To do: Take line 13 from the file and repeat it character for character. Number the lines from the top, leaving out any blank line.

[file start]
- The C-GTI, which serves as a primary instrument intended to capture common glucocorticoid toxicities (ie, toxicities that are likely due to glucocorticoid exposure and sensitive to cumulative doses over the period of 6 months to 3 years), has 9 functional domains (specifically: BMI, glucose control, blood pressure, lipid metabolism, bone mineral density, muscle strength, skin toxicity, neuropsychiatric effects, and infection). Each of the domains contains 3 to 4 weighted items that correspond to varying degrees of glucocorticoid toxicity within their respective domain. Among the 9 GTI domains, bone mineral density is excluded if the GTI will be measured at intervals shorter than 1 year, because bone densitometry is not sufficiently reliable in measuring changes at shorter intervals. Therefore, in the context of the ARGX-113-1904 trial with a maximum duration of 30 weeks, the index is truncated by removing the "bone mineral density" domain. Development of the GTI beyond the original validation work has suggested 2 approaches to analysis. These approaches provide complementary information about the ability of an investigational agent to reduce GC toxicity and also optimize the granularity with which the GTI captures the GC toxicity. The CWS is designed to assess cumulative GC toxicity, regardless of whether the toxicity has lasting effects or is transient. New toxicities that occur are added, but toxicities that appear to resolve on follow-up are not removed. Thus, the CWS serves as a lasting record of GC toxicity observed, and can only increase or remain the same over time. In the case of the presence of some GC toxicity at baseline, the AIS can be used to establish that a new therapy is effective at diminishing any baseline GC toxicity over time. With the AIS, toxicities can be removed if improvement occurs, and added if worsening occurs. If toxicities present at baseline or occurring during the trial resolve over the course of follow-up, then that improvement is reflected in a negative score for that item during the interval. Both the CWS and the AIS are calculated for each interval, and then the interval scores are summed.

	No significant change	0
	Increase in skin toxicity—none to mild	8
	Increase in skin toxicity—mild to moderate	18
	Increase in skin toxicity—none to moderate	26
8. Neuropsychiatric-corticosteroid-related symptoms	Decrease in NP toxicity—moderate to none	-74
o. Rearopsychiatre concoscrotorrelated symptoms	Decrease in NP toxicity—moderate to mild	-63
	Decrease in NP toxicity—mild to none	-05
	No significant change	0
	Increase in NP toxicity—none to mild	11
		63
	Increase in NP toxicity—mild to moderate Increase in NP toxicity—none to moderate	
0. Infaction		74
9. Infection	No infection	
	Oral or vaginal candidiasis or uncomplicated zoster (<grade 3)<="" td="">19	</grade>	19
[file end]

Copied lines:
0. Infaction		74